FIU Institute of Environment researchers are investigating the cause of a fish kill that occurred on Biscayne Bay over Labor Day weekend.
Signs of trouble began bubbling up on Sept. 1 when the institute’s buoys began registering low oxygen levels, higher temperatures and slower currents leading to potential stagnation, Research Professor Henry Briceño said.
“That’s not good news,” he said. “Usually when that does combine, we have some very bad conditions for fish to survive.”
Dead fish were reported across different areas of Biscayne Bay although the effects of the drop in oxygen do not initially appear to be as deadly as the fish kill that occurred in 2020, where tens of thousands of fish and other marine life were estimated to have been killed.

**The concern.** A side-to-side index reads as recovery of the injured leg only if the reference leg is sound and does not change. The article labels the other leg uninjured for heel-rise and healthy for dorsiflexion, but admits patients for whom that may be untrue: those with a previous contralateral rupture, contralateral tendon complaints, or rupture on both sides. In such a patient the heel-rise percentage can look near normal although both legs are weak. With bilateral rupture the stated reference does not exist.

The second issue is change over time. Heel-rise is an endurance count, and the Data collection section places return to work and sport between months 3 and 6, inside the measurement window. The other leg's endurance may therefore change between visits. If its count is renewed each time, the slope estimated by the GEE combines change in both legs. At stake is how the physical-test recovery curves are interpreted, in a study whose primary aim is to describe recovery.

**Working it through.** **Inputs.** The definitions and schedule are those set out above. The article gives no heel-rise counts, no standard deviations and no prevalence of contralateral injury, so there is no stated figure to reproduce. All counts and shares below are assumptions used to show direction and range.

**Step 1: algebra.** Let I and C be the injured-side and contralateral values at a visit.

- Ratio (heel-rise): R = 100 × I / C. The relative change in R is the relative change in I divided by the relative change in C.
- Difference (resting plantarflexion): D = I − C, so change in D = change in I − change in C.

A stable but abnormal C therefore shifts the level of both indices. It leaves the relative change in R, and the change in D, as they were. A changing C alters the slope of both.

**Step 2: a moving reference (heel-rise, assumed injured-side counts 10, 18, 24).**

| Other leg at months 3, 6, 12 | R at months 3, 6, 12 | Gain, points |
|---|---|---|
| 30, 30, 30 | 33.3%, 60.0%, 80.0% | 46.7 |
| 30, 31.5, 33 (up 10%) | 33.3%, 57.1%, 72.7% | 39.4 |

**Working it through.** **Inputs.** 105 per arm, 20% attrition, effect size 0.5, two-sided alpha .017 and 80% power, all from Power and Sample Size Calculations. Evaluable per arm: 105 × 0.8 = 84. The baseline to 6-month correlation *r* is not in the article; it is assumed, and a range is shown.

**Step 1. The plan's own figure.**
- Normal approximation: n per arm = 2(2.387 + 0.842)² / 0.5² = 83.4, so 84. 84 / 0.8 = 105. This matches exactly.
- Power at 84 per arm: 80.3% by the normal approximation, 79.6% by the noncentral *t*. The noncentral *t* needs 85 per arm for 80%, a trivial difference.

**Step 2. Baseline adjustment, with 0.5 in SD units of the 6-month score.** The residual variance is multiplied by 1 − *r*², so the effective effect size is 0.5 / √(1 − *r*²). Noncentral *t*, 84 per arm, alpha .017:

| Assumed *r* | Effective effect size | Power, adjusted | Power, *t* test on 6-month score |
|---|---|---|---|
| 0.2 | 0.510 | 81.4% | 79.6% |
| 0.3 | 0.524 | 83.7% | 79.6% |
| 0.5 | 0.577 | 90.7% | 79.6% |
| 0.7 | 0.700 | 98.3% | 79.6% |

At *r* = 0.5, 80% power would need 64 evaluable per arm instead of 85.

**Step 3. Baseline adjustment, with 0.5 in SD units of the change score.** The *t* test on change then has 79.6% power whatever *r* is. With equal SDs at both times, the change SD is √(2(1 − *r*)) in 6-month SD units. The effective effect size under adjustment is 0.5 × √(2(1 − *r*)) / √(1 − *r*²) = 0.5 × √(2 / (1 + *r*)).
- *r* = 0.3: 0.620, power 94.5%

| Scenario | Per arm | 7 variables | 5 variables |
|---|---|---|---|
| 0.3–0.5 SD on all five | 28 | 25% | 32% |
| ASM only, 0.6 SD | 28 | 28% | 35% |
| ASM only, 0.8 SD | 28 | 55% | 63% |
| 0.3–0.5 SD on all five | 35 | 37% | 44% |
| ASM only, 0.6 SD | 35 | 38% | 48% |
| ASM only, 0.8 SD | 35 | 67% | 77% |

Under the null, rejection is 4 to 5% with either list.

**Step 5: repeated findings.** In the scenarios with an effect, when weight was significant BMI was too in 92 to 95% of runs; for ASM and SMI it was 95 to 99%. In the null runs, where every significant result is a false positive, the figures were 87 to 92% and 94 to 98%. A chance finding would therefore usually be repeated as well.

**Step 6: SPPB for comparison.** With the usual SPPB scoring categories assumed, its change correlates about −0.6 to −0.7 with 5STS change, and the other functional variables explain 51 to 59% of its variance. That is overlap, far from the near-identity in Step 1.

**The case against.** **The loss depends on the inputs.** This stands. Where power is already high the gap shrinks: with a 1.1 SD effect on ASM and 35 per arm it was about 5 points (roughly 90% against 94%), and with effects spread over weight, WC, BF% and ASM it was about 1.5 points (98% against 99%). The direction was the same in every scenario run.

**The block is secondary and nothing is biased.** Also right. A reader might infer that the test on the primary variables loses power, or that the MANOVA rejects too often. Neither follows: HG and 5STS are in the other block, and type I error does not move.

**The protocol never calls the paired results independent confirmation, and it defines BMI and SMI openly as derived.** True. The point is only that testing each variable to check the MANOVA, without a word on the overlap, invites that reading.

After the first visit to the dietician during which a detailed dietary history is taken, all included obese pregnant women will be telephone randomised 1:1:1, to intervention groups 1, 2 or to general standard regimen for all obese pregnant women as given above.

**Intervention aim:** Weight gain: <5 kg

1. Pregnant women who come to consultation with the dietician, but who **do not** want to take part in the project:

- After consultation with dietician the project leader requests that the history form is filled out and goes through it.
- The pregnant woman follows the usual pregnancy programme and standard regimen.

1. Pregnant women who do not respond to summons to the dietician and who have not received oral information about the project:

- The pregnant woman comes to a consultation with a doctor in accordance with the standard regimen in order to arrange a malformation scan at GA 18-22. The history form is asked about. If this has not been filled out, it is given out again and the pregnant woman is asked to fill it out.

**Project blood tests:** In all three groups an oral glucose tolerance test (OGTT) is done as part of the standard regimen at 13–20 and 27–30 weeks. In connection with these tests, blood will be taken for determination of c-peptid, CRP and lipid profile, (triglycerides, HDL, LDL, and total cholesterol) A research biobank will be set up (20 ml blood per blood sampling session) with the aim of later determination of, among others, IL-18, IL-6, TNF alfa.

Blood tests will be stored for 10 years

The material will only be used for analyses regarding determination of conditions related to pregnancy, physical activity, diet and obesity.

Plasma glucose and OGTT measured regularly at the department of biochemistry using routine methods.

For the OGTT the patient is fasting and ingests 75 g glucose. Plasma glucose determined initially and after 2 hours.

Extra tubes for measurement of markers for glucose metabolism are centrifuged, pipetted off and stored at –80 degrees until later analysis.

Institute of Environment researchers were among the first to respond then to study the massive algal bloom that appeared after the 2020 fish kill.
Again, Briceño suspects pollution entering the bay from land is a likely contributor to the fish kill. Once these nutrients enter the bay, they tend to trigger algal blooms that consume available oxygen. The problem becomes worse at night when already diminished seagrasses have no sunlight to help make new oxygen for fish and other marine life to breathe.
Researchers headed into the water Sept. 8 to collect more samples and perform more measurements that could further shed light on conditions in the bay.
In part because of the research performed at FIU’s Institute of Environment, the university is ranked No. 11 in the world for positive impact on life below water by The Times Higher Education Impact Rankings.